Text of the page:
By Conrad Dudderar
The City of Yukon now has “teeth” in its code of ordinances to regulate short-term property rentals.
After two years of study and discussion, the Yukon City Council on Aug. 1 voted 5-0 to approve adoption of the Yukon Unified Development Code and Zoning Map.
The document regulates development within Yukon’s municipal boundaries “with the specific intent to establish land use regulations for the City of Yukon.”
The city’s 147-page development code includes a section that specifically regulates short-term rentals – commonly referred to as “Airbnb” or “Vrbo” online vacation rentals.
Short-term rental operators violating the new code are subject to stiff fines and face revocation of required permits and licenses.
The newly adopted Unified Development Code requires short-term rental operators to “obtain and maintain a city-issued short term rental license.”
All property owners within 600 feet will be notified about any request for a special use permit for a short-term rental in their neighborhood.
The code reads:
- Use of the short-term rental for any commercial or social event is prohibited.
- A licensee or guest of a short-term rental shall not use or allow use of sound equipment, amplified music and/or musical instruments.
- A licensee of guest of a short-term rental shall not violate any parking ordinance, noise ordinances or any other ordinances of the City of Yukon Municipal Code.
Among information that short-term rental operators must post on the property and provide to renters/guests are:
The license number and expiration date, the operator’s and property manager’s names and phone numbers, location of off-street parking spaces available for guests, occupancy limits, and floor plan with fire exit and escape routes.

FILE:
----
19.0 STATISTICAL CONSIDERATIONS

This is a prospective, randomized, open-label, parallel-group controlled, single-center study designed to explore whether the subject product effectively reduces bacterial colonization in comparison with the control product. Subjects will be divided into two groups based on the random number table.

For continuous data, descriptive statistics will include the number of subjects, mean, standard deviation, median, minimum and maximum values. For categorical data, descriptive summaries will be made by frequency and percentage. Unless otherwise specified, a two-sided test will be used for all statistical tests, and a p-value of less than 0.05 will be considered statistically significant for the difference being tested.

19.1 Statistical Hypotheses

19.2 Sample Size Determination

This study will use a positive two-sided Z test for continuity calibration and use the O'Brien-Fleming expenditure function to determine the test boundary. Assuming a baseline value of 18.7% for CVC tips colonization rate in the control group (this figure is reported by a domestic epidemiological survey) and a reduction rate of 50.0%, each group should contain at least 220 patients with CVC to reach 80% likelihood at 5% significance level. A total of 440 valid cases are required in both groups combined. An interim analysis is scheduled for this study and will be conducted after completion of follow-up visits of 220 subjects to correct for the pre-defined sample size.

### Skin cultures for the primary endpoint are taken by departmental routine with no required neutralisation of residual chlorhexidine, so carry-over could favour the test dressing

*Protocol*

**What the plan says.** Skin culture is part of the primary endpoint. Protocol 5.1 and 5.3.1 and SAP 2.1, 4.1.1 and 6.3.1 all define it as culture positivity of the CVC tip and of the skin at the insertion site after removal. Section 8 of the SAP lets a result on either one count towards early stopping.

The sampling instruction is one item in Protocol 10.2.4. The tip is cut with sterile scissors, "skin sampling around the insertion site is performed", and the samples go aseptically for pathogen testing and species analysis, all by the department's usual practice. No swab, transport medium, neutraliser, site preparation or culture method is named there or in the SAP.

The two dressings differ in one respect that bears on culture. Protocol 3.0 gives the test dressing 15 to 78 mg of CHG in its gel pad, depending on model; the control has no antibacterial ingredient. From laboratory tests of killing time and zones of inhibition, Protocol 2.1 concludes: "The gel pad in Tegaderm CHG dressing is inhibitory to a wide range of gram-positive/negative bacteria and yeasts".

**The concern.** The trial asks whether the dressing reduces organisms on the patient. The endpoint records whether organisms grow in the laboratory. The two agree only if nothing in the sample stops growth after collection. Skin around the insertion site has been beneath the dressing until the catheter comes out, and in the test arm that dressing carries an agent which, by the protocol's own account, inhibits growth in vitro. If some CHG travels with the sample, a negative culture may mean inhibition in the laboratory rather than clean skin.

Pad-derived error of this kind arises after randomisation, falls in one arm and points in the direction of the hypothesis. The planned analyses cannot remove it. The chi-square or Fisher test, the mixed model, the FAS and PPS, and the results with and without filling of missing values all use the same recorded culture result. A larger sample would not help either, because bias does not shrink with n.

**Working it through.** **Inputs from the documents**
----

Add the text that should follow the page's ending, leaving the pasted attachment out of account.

Section 904 of the Unified Development Code specifies fines for violating any terms of the short-term rental license: $250 per day for the first violation, $500 per day for the second violation and $750 per day for the third violation.
Anyone advertising a property for short-term rental without first having obtained a special permit and short-rental license also is subject to fines: $200 per day for the first violation, $400 per day for the second violation and $650 per day for the third violation.
Otis Davenport, of E Platt Drive, thanked Yukon city leaders for their hard work crafting the Unified Development Code.
Davenport and some of his Parkland II neighbors have attended many city council and planning commission meetings over the past year-plus to voice their concerns about a short-term rental property in their housing addition.
The Yukon Police Department frequently receives complaints about safety, noise, trash, lighting, and private issues about one particular Airbnb dwelling in Parkland II.
MUST FIRST IDENTIFY
The City of Yukon will notify by mail any resident who has a short-term rental in their home about the new code, which requires they obtain a permit.
Yukon city officials must determine which property owners inside city limits are operating Airbnb’s and Vrbo’s.
“The first step will be identifying the businesses,” Yukon city attorney Roger Rinehart told the city council. “Since they haven’t registered, the city (of Yukon) doesn’t have a registry of them.”
The City of Yukon does know the address of the Parkland II short-term rental home that has been the source of many complaints. That property owner will be among the first to receive a notice, Assistant City Manager Mitchell Hort pointed out.
“I hope we do this swiftly for you all,” Yukon Mayor Shelli Selby told concerned neighbors.
Ward 4 City Council Member Aric Gilliland shared his appreciation to city staff and contractors for their efforts preparing the new Yukon Unified Development Code.
The code update process began in 2021.
“The scope and scale of this work is massive,” Gilliland said. “The work that’s been done has been very thorough.”